Editors’ note: This article is featured in NPQ‘s blockbuster summer 2013 edition: “New Gatekeepers of Philanthropy.”



There is a Moment in each Day that Satan cannot find,
Nor can his Watch Fiends find it; but the Industrious find
This Moment & it multiply, & when it once is found
It renovates every Moment of the Day if rightly placed.

William Blake, “Milton”

Writing at the time of the American and French Revolutions, Blake, the prophetic poet, did not mean, by “Satan” and his “Watch Fiends,” what we mean today; he meant the spirit of rationalism. He had seen England’s common grazing land displaced by “dark Satanic mills.” He foresaw us as imprisoned inside a large clock, which could, by an act of the moral imagination, become once again a town green where lambs graze.

A Personal Perspective

I once taught literature, then taught estate and financial planning to advisors, and now teach fundraisers and advisors how to collaborate to work with high-capacity donors. Whether it is metrics in fundraising (the art of the ask) or metrics in business (the art of the deal), I find that the failure point in gift planning is a failure of the moral imagination. That failure might be rectified if fundraisers stepped up from asking for money to helping donors achieve a better life through more imaginative, better-planned philanthropy.

Visionary and effective planning for large gifts in the context of a donor’s ideals, overall wealth, and family situation is necessarily a team exercise. The wealthy potential donor already has advisors who call that donor a client. You will, as a nonprofit gift planner, have to work with or against advisors if you are to tap into the larger dollar. How advisors will respond to you depends on whether you have “control of the case.” To gain control, your key strength is your willingness to engage in the conversation of purpose—one to which you are well suited and well positioned, working for an organization devoted to what is best in humanity. Properly conducted, that conversation of purpose, meaning, and community will drive and redirect the otherwise dry and often self-regarding planning processes that run their course daily in the offices of attorneys, CPAs, insurance professionals, investment advisors, and others who serve the wealthy. You can lift that conversation to a higher level, with a more inclusive view of what counts as winning in life for ourselves, our families, and our communities.


Advisor-Driven Philanthropy as Money into charitable Buckets

Consider the chart above showing giving by issue area. Much of it is what a fundraiser would expect. Now consider the largest slice, at 22 percent of the total. That is money not to a specific cause, but into charitable tools. It is a wealth transfer, deductible as allowed by law. But rather than going directly to a charity like your own, these funds go into a “bucket” from which grants or disbursements will, eventually, be made. The recipients of that biggest slice are foundations, donor-advised funds, charitable lead trusts, and charitable remainder trusts. Who funded that study? Bank of America Merrill Lynch. When encouraging financial advisors to discuss philanthropy with their clients, I say, “Look at that slice, my friends—that is money you can manage!” For nonprofits to access that money, to get it from charitable tools, they will often have to work with or against advisors who control the case and who have a financial stake in the outcome.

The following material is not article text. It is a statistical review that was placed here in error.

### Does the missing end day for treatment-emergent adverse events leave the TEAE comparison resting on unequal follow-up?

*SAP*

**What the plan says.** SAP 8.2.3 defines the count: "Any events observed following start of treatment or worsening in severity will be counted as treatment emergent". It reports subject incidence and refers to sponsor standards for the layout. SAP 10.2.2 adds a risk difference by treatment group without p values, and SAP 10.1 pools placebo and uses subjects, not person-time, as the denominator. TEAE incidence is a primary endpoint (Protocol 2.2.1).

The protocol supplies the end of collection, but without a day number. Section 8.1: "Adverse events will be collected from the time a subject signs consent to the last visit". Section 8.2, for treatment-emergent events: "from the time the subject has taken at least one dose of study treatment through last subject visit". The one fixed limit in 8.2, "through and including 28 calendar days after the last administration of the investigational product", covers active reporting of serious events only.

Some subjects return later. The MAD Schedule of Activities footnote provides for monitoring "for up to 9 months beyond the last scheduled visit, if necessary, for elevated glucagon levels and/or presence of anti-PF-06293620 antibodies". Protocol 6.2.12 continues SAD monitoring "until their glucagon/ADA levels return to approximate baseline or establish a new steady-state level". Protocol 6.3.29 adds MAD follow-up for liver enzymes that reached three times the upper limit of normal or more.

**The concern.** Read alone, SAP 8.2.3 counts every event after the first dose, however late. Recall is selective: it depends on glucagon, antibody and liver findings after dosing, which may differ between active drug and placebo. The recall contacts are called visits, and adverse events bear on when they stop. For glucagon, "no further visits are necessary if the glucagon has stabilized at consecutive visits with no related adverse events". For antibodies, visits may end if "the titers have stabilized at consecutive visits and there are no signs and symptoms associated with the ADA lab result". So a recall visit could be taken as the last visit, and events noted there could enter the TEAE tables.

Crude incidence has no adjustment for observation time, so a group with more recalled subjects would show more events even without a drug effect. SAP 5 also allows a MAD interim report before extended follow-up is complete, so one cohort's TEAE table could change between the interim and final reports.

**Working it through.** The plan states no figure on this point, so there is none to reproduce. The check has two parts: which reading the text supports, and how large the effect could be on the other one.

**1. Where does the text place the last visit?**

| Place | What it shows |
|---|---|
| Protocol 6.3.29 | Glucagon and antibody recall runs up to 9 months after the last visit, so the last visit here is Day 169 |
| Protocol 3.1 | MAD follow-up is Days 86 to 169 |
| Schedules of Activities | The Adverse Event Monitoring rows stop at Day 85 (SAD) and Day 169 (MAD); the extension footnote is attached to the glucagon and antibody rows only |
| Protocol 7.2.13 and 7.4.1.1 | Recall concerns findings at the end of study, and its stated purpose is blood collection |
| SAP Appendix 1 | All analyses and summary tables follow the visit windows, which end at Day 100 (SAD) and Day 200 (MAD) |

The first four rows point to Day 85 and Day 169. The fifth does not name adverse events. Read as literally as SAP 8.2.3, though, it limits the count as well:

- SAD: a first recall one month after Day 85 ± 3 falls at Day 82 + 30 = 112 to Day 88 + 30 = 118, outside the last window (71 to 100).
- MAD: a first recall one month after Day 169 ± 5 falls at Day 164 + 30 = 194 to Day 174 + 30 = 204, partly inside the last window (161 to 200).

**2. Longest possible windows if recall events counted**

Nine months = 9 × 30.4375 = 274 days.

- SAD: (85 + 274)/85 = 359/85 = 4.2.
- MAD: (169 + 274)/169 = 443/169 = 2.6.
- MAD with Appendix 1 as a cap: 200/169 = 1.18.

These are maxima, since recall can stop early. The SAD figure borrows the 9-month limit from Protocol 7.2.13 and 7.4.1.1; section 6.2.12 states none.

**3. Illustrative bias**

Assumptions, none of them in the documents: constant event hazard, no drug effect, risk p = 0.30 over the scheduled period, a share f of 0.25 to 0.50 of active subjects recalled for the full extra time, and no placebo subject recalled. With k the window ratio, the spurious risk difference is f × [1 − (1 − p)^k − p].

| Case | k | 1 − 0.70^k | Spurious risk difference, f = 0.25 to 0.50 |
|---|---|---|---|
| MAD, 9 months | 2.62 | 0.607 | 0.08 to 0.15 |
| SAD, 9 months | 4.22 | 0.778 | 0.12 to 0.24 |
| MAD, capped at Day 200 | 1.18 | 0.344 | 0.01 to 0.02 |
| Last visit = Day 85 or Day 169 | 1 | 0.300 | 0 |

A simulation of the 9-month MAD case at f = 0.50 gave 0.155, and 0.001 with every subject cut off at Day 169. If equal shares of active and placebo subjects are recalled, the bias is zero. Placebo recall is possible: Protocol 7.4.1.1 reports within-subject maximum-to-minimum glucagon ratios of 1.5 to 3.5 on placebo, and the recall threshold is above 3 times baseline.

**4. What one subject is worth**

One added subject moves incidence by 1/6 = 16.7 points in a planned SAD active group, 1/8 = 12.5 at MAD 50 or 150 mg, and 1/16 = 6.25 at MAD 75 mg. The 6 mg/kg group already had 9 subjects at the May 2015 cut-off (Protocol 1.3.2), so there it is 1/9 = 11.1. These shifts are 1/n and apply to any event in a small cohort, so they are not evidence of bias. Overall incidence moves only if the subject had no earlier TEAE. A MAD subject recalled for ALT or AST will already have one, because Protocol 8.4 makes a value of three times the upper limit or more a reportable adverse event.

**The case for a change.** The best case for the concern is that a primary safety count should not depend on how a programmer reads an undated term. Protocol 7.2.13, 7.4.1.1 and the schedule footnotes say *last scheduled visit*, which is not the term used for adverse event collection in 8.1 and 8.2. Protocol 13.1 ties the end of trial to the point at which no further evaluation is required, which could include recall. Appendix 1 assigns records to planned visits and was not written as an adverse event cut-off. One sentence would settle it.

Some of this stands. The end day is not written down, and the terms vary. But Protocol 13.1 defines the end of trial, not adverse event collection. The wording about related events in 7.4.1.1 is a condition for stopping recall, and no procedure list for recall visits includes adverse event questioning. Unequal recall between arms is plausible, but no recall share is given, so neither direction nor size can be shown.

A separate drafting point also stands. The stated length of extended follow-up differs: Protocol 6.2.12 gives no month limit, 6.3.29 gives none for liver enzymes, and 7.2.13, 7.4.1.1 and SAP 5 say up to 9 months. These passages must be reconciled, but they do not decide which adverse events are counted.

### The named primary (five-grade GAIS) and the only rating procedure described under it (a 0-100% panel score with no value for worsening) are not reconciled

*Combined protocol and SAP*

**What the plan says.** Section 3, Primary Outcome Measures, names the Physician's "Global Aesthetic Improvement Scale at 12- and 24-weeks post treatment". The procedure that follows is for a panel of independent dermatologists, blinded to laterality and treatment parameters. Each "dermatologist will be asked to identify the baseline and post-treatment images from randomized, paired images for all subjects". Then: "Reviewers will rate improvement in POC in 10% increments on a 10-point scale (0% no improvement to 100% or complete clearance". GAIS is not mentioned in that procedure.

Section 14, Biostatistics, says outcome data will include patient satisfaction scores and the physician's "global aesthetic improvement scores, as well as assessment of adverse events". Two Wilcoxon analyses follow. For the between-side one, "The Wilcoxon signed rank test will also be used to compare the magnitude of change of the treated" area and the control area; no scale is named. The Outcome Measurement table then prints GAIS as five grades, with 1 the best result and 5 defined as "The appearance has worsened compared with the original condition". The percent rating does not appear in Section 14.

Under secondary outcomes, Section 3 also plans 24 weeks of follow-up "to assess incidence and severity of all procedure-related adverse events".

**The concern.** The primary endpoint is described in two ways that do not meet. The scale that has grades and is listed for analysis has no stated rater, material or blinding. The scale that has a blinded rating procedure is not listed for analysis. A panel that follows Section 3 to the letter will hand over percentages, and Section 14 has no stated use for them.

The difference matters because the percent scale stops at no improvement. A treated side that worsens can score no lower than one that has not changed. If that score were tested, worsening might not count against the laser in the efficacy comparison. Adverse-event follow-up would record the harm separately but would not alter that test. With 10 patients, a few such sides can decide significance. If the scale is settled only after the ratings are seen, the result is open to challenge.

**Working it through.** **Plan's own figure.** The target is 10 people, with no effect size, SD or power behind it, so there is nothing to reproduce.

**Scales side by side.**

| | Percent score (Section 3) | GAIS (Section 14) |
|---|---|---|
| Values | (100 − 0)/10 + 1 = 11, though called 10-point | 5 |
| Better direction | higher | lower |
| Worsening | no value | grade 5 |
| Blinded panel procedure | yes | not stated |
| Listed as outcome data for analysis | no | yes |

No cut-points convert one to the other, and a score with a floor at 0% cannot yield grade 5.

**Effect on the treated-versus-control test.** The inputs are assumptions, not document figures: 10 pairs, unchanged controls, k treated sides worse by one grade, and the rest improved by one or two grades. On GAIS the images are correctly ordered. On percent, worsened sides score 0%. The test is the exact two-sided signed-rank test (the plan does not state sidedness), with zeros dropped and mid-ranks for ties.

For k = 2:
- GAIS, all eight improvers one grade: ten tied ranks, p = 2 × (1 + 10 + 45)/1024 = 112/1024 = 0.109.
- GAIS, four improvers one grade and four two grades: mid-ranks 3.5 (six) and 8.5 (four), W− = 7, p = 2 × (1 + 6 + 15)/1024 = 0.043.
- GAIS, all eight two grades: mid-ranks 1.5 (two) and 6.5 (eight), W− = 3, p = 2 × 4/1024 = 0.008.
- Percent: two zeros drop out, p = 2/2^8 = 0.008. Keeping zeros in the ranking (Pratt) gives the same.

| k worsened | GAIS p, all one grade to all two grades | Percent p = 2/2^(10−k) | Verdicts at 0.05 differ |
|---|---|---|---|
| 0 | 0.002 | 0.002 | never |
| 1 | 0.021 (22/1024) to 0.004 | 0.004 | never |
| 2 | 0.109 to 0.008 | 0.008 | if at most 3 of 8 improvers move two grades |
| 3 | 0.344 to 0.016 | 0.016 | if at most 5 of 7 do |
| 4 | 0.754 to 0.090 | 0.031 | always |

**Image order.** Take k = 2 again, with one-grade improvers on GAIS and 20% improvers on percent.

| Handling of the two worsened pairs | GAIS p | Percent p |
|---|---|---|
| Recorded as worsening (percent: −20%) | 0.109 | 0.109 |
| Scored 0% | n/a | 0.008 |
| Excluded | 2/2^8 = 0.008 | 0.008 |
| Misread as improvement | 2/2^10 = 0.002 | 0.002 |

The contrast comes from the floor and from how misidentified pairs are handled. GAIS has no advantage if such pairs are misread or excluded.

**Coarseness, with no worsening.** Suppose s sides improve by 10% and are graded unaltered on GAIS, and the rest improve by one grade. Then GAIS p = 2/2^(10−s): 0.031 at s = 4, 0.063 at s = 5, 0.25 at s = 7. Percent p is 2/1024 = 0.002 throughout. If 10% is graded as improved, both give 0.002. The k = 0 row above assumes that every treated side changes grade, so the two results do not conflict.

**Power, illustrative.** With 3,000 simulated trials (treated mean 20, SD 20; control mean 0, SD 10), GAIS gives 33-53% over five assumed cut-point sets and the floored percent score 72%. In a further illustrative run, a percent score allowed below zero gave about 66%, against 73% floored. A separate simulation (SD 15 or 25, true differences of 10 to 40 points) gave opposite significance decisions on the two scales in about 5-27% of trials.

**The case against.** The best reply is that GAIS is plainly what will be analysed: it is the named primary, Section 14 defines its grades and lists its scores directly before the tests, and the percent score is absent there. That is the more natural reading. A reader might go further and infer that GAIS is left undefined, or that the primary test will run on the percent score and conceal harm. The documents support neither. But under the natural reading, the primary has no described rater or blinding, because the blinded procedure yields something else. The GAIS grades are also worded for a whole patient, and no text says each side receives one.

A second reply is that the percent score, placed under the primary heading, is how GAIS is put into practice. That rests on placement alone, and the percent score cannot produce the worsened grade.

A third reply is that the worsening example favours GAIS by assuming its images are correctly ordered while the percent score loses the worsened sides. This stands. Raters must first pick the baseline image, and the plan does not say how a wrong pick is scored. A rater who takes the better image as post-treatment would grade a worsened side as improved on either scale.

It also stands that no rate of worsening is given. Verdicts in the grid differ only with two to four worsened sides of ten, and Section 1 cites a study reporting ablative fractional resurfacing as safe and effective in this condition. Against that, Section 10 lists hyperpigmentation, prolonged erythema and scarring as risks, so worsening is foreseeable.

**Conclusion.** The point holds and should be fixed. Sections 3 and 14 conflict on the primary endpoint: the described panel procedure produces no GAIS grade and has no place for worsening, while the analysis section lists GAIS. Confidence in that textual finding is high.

Roughly 97 Percent of Gifts from 3–5 Percent of the Assets 

Bryan Clontz heads Charitable Solutions, an organization that helps nonprofits, particularly community foundations, accept and process gifts of what are called “noncash assets.” These include commercial and personal real estate, private business interests, tangible personal property, patents, mineral interests, timber, crops, and much else. According to a presentation Bryan made in 2012 to professional advisors on behalf of Community Foundation of South Jersey, “more than half of affluent investors’ assets are held in noncash assets. Cash only represents 3–5 percent.”2 Yet, he says, gifts from noncash assets are estimated to be less than 3 percent of total giving. Exact data, Bryan would acknowledge, is hard to come by, but the point is clear: Nonprofits today get most of their gift dollars from a small pot of cash assets, while the largest pot—noncash assets—goes largely untouched. To activate these noncash assets for charitable purposes, the fundraiser must work with donor advisors who have expertise in this area.


The Closely Held Business Market